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Measurement & Data

Measure lengths indirectly and by iterating length units

Tell and write time

Represent and interpret data

Measurement is the assignment of a numerical value to an attribute of an object, such as the length of a pencil. At more sophisticated levels, measurement involves assigning a number to a characteristic of a situation, as is done by the consumer price index. Through their school experience, primarily in prekindergarten through grade 8, students should become proficient in using measurement tools, techniques, and formulas in a range of situations.

Another focus of this domain is for students to learn to formulate questions that can be answered using data and understand what is involved in gathering and using the data wisely. Young children can devise simple data-gathering plans to attempt to answer their questions. As students move through the elementary grades, they should spend more time planning the data collection and evaluating how well their methods worked in getting information about their questions. In the middle grades, students should work more with data that have been gathered by others or generated by simulations.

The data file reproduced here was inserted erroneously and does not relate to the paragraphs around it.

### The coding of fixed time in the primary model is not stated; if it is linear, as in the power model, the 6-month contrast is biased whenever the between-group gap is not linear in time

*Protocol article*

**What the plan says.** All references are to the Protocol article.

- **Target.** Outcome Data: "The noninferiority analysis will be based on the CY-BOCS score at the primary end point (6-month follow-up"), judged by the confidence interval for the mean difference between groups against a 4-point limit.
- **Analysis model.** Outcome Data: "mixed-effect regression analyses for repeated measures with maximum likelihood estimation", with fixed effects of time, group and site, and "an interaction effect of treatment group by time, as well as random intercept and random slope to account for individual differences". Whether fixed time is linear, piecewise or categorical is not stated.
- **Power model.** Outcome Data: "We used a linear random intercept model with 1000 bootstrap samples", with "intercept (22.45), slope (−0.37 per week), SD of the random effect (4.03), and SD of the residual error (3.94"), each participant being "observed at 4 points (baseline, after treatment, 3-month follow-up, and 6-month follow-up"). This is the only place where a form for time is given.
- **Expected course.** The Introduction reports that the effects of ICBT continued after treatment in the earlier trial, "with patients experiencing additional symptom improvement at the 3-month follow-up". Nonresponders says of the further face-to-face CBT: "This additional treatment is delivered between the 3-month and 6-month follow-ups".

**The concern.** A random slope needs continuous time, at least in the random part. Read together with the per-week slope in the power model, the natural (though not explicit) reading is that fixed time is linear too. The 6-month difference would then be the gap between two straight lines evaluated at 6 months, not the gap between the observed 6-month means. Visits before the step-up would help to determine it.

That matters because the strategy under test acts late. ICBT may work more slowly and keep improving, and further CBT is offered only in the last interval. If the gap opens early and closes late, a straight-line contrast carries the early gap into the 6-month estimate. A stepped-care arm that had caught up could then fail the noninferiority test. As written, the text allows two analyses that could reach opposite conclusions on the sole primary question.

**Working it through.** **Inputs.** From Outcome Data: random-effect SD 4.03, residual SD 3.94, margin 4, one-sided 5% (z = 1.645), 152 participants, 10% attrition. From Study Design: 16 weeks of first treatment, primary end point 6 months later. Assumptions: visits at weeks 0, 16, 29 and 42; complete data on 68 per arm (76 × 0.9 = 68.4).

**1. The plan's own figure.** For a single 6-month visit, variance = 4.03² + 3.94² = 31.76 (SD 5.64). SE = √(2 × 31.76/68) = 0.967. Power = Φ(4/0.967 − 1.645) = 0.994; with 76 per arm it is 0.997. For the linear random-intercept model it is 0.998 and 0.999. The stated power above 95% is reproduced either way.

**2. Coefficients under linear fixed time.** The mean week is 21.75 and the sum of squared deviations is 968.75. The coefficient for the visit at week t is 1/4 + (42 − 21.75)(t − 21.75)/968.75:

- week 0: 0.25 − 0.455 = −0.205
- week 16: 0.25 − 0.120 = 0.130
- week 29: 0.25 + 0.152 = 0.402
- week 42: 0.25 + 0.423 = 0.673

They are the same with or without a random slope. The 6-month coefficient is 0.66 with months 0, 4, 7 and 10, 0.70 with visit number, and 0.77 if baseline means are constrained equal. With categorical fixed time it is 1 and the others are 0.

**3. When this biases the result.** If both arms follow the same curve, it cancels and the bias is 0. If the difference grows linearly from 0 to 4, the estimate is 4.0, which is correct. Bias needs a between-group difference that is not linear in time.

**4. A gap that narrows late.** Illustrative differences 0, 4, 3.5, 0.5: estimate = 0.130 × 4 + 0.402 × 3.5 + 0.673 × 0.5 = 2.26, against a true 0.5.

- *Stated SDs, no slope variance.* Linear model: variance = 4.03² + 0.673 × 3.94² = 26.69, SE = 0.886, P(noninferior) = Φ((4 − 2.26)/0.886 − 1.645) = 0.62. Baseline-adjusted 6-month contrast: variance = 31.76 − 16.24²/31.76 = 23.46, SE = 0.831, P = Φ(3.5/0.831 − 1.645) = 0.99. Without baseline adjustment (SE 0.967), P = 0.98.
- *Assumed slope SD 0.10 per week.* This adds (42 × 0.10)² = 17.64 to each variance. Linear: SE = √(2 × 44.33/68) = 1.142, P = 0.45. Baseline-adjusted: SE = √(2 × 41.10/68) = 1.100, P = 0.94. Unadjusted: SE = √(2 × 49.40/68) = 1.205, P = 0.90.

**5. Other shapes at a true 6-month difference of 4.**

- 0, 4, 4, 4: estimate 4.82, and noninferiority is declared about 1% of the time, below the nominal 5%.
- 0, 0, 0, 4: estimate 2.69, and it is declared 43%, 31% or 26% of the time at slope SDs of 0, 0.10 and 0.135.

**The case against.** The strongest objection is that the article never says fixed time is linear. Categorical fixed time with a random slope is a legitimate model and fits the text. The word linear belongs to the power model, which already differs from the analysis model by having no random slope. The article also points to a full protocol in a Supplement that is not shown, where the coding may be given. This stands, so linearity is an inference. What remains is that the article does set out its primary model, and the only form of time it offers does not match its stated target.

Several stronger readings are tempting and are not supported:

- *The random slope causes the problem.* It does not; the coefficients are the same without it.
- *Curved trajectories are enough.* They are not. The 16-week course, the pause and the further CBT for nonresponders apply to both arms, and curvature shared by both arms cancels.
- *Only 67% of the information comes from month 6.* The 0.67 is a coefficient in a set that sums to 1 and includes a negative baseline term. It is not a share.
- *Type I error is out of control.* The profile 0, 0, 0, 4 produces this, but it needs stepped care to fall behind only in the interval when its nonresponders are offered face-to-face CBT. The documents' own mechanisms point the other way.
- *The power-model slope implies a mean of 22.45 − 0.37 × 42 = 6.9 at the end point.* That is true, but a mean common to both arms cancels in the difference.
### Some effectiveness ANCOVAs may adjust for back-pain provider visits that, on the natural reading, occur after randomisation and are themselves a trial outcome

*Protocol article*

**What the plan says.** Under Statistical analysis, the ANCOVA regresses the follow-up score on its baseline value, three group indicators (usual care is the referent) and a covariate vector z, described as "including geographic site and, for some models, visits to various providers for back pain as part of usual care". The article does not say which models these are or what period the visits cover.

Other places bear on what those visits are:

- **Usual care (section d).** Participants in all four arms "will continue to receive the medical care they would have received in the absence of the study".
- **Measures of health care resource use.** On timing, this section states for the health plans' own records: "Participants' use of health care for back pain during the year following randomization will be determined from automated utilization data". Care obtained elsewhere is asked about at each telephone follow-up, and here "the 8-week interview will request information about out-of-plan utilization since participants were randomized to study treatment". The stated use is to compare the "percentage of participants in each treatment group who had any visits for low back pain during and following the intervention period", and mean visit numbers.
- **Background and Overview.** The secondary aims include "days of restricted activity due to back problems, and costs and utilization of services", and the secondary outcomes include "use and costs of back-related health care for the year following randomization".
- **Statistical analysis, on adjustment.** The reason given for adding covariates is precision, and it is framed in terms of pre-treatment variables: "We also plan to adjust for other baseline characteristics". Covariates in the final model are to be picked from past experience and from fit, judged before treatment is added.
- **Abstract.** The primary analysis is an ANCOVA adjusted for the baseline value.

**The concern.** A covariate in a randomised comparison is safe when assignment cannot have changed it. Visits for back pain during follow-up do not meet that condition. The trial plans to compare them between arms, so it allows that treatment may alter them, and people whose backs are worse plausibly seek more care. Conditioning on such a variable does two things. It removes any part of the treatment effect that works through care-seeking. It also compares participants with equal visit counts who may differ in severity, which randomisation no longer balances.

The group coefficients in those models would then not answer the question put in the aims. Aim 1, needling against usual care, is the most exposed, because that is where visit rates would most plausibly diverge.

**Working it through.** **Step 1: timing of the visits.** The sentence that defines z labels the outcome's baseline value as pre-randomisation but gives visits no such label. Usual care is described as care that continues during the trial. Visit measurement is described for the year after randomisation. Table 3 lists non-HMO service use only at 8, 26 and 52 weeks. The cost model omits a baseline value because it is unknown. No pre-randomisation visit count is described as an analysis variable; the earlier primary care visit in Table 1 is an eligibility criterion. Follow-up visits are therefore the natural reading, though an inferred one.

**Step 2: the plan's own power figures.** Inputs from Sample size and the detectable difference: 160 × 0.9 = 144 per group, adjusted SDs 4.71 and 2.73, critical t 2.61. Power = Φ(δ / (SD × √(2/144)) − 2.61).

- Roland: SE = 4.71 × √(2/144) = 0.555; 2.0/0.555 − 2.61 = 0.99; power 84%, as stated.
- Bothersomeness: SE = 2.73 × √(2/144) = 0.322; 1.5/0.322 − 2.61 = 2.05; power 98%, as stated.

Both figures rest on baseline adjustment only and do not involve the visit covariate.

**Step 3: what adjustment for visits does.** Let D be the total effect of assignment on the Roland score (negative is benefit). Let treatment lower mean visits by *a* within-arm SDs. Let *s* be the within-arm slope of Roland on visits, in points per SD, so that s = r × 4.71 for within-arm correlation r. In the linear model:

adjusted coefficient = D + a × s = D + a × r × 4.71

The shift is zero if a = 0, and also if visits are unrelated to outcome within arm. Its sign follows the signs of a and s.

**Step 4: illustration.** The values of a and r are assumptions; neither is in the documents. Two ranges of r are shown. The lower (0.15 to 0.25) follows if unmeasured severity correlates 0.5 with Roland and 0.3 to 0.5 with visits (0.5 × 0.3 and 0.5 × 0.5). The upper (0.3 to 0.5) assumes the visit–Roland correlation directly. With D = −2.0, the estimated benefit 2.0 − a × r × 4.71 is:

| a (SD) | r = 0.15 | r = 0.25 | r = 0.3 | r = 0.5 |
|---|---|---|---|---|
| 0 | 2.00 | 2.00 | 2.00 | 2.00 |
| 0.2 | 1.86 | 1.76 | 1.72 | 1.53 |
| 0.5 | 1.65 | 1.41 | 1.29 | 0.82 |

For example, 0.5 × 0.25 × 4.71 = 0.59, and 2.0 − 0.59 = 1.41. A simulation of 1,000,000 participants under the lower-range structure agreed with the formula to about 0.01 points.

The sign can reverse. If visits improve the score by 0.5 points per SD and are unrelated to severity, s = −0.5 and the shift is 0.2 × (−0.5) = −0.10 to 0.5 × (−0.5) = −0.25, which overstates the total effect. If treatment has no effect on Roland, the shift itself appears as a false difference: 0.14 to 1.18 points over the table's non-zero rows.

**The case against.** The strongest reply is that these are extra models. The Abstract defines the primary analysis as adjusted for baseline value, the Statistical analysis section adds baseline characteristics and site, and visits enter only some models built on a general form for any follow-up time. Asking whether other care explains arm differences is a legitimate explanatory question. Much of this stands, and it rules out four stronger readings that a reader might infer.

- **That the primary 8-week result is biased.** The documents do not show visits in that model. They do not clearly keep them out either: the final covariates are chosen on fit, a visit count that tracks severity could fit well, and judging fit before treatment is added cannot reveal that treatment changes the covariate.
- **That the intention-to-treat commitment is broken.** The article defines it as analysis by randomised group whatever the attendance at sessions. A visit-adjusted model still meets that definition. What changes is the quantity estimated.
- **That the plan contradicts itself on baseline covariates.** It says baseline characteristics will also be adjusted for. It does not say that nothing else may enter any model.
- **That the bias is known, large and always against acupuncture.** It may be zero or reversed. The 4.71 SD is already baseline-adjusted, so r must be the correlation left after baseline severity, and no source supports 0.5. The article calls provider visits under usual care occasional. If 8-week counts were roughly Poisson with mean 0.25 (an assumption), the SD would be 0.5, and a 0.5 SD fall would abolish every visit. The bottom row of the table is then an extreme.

In first grade, children will use the landmarks they developed in Kindergarten to extend measurement to measuring indirectly. They begin to understand the importance of “unit” in both measuring and comparing quantities. Students will continue their experiences with time and money, while connecting these to counting and solving addition and subtraction problems. As students measure, they can collect and organize the data. Students can also ask and answer questions as they analyze the data.